Brexit Party To Stand Hundreds Of Candidates In General Election If Boris Johnson Rejects 'Leave' Alliance

Nigel Farage uses campaign launch to attack Jeremy Corbyn and tell PM to "drop" his Brexit deal.

The Brexit Party will fight every seat in England, Scotland and Wales in the general election if Boris Johnson does not agree to a “Leave alliance”, Nigel Farage has said.

He urged the prime minister to drop his Brexit deal and sign up to an election pact to win a “big stonking majority” to deliver EU withdrawal after the election.

But the Brexit Party leader made clear that the Tories would face a battle in Leave seats unless Johnson signs up to his demand to negotiate a basic EU free trade deal by July 1, which experts regard as near-impossible.

It comes after days of speculation that the Brexit Party could stand aside for the Tories in hundreds of seats while focusing on Labour-held Leave areas where it is believed Johnson’s party cannot win.

Farage set a November 14 deadline for the Tories to strike a pact, to coincide with candidate nominations closing.

Speaking at his campaign launch on Friday morning, the Brexit Party leader blasted the prime minister’s exit agreement. “I say to Boris Johnson – drop the deal,” he said.

Farage warned the Tories his party had enough money for a “fully funded” election campaign.

And he held out an olive branch to hard Brexit Tory MPs, making clear that he was flexible to “local exceptions”, and could stand aside for candidates who are opposed to Johnson’s deal.

But Farage, who has failed seven times to get elected to the Commons, would not say whether or not he is standing in this election, adding that would become clear in the coming days.

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The Brexit Party leader told the event in Westminster: “Already we are in communication with a number of MPs who are prepared to renounce the withdrawal agreement, to renounce the deal, and they themselves to stand on a ticket of a genuine free trade agreement or leave on WTO (no deal) terms.

“And of course in those cases where MPs say this, we will view them as our friends and not as our enemies.”

“But that is not the real deal. The real deal is a Leave alliance that wins a big majority in parliament. The real deal is a Leave alliance that delivers a genuine Brexit.”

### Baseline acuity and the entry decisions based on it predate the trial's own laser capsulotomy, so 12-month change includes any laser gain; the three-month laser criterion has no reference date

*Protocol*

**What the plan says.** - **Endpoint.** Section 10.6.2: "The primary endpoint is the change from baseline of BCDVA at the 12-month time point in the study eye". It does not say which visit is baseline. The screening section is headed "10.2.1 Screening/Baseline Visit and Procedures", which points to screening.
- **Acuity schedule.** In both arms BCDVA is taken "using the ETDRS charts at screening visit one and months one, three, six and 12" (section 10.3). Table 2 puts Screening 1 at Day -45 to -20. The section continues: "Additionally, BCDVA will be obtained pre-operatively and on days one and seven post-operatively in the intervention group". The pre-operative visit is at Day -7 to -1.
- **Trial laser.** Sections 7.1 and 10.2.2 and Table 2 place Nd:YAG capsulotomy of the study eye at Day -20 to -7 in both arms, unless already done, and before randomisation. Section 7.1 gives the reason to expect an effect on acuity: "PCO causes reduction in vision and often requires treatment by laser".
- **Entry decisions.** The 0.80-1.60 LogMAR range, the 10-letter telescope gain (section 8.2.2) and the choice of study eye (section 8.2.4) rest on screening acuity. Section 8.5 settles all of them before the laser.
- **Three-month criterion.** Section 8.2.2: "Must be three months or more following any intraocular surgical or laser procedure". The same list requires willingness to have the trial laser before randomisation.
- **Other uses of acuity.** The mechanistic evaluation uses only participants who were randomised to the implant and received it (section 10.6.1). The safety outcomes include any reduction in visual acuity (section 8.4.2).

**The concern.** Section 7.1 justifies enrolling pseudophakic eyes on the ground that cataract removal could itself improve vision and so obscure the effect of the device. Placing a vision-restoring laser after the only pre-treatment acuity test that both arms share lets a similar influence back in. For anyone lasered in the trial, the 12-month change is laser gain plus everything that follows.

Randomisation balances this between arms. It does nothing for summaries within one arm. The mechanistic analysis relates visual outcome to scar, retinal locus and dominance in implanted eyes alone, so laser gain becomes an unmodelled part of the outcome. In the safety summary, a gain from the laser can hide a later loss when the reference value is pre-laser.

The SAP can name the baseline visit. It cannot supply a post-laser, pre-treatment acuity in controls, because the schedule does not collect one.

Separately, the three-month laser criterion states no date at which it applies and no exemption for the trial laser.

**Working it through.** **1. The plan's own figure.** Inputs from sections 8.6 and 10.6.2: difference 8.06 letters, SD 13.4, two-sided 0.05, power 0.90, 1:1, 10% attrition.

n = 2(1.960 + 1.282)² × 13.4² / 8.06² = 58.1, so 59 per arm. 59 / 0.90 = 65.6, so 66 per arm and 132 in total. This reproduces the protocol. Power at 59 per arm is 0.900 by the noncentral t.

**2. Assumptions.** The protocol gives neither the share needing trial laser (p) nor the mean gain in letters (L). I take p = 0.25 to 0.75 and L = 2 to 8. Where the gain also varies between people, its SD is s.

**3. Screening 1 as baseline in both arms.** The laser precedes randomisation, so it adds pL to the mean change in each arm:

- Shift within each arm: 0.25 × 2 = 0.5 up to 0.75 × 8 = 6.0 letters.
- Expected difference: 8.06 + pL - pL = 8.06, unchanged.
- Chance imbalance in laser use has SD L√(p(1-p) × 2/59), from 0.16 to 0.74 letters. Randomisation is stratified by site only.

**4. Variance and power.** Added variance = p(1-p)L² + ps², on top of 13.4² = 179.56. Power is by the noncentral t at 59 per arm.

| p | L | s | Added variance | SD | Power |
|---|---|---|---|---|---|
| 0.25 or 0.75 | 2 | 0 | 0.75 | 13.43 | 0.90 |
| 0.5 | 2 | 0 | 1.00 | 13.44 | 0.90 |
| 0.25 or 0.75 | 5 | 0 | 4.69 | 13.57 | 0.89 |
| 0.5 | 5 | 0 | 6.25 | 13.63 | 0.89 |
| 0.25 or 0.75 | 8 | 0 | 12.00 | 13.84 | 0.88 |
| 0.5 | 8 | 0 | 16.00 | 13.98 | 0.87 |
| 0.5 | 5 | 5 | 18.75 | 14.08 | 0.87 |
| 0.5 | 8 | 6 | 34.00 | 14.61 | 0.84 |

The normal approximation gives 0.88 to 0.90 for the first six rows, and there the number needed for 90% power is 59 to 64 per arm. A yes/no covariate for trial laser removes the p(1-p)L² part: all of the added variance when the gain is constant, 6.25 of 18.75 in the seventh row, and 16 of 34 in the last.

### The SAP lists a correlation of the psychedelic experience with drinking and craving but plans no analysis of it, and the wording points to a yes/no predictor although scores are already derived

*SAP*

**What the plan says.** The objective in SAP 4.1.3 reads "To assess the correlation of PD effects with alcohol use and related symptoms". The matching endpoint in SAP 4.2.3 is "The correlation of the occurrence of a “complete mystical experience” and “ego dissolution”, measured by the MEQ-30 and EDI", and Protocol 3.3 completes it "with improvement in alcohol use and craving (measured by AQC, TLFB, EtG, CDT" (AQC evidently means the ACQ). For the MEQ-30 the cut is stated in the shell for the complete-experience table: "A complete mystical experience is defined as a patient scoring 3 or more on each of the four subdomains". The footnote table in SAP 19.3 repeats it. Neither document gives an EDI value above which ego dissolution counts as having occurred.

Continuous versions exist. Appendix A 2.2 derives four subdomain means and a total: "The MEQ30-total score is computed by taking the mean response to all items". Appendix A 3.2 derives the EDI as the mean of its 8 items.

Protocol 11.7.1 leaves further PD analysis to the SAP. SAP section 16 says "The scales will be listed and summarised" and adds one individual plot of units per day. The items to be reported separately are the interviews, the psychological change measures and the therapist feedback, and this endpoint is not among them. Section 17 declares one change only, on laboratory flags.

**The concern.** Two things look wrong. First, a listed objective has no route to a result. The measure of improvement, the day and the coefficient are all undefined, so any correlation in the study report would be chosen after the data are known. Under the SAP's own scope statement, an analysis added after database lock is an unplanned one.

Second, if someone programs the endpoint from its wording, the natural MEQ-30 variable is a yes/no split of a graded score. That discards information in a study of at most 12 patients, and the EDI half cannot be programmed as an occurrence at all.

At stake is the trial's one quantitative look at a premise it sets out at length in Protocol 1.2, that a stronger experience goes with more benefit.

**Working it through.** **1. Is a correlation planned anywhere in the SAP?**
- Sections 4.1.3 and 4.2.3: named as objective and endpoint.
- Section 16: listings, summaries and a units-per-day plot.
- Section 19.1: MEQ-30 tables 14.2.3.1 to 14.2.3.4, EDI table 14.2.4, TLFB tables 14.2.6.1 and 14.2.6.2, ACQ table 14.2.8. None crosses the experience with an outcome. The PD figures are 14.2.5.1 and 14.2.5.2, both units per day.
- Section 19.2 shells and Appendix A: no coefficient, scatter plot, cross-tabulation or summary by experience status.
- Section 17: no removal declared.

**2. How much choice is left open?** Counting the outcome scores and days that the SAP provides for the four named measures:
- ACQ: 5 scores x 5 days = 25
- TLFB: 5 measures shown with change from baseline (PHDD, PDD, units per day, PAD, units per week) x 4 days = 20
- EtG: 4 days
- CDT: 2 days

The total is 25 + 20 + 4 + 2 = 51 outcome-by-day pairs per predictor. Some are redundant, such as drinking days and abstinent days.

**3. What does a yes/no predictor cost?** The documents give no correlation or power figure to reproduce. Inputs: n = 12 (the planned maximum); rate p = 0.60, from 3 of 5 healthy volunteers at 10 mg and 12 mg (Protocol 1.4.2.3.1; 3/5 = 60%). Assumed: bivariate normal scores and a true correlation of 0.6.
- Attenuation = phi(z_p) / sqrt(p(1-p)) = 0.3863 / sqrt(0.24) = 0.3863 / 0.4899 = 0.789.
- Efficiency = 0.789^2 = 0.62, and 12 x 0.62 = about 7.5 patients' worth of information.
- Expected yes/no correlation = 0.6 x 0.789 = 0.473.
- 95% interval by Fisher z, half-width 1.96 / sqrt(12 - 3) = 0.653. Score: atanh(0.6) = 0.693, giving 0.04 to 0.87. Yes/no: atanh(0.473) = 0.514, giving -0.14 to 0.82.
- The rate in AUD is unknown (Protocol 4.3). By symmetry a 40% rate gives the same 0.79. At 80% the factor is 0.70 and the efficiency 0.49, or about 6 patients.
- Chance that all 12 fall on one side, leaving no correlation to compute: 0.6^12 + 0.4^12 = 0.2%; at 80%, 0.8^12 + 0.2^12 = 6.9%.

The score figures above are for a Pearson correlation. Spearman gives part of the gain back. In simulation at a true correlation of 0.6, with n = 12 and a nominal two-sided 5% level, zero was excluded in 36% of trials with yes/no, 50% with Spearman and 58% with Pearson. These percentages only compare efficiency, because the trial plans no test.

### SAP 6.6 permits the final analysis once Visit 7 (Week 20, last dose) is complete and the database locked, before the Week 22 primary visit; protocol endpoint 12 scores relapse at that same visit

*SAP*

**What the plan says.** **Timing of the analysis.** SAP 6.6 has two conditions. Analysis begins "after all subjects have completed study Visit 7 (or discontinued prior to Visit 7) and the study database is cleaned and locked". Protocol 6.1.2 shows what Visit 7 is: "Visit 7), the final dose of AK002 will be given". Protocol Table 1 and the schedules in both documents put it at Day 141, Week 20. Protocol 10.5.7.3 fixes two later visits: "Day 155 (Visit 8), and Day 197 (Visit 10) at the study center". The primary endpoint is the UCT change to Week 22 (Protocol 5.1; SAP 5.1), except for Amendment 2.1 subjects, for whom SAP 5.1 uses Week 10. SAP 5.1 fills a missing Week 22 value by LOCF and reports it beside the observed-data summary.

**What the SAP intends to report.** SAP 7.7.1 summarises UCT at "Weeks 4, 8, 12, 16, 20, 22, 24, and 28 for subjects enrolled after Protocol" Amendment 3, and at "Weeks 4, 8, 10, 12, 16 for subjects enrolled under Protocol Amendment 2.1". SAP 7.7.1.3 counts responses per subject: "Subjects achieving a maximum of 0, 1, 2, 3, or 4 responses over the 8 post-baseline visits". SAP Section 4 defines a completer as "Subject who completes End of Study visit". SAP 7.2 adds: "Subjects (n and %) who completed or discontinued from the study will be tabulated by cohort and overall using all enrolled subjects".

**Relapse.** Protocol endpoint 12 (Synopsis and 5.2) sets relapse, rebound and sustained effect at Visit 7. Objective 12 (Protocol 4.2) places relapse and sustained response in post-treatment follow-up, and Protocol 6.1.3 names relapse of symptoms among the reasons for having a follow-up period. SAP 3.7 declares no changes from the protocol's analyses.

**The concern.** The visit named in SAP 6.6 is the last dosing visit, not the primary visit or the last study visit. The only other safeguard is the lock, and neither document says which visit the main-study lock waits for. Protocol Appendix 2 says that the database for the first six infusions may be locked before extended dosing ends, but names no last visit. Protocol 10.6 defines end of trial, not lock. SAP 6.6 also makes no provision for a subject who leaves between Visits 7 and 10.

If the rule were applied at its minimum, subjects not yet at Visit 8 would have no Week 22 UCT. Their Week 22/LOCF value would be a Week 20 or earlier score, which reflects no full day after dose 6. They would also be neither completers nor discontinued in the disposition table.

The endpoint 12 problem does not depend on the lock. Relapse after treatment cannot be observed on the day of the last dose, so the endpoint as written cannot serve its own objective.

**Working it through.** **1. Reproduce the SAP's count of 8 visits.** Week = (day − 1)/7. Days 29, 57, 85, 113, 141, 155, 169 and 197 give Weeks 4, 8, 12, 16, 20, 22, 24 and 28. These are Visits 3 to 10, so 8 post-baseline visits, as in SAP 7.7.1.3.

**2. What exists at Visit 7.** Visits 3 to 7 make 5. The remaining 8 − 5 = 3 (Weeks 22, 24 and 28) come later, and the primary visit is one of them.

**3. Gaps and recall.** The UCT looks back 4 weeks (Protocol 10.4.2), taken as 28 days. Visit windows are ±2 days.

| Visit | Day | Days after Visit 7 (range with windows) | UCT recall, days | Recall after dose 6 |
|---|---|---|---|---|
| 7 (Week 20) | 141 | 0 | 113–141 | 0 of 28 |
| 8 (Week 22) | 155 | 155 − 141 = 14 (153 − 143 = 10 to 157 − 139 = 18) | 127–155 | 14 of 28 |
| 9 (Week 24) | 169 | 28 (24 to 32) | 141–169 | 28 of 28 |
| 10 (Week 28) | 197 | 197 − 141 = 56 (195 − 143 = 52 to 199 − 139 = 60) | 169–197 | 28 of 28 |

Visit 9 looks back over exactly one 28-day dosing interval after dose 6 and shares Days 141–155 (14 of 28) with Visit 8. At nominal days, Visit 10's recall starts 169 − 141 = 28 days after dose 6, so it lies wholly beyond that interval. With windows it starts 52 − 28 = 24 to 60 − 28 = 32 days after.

The Brexit Party leader’s demand is unlikely to be accepted by the PM.


It also means the Tories could face some of their Leave voters switching to the Brexit Party and denying Johnson a majority.

Although election expert Lord Hayward told HuffPost UK on Thursday that a full slate of Brexit Party candidates could actually help the Tories.

However, Farage is already facing questions about whether he risks stopping Brexit altogether by denying the Tories a majority.

Speaking after the event, he said: “I’m more than prepared to make compromises on this, but if he decides he wants to stick to something that just is not Brexit then we’re forced to give people a choice.”

Farage said he had not spoken “formally” to the Tories about the prospect of a Leave alliance but described conversations with people “in and around and close to the prime minister”.

“My understanding is there are some within the inner sanctum who think this is absolutely necessary, there are others who think it’s the last thing they would ever do,” he said.

The Brexit Party leader also attempted to end his feud with his adversary Dominic Cummings, describing Johnson’s chief of staff as a “charming chap” who was “easy to work with”.

It came after Donald Trump last night said Farage and Johnson could become an “unstoppable force”.

“I just wish you two guys could get together,” the US president told Farage in an interview on LBC.

But the idea was rejected by the Conservatives. Robert Jenrick, the housing secretary, told BBC Radio 4′s Today programme this morning the party was “not interested in doing any pacts”.

Later on Friday, Tory party chairman James Cleverly said: “A vote for Farage risks letting Jeremy Corbyn into Downing Street via the back door - and the country spending 2020 having two referendums on Brexit and Scottish independence.

“It will not get Brexit done - and it will create another gridlocked parliament that doesn’t work.”

Downing Street also dismissed Trump’s claim its Brexit deal would prevent the UK from signing a trade deal with the US.

A No. 10 spokesman said the prime minister had not spoken to Trump about the deal which was “agreed after they were last in touch”.

“The PM’s deal takes back control of our money, laws and border and allows us to do trade deals with any country we chose – including the US,” he said.


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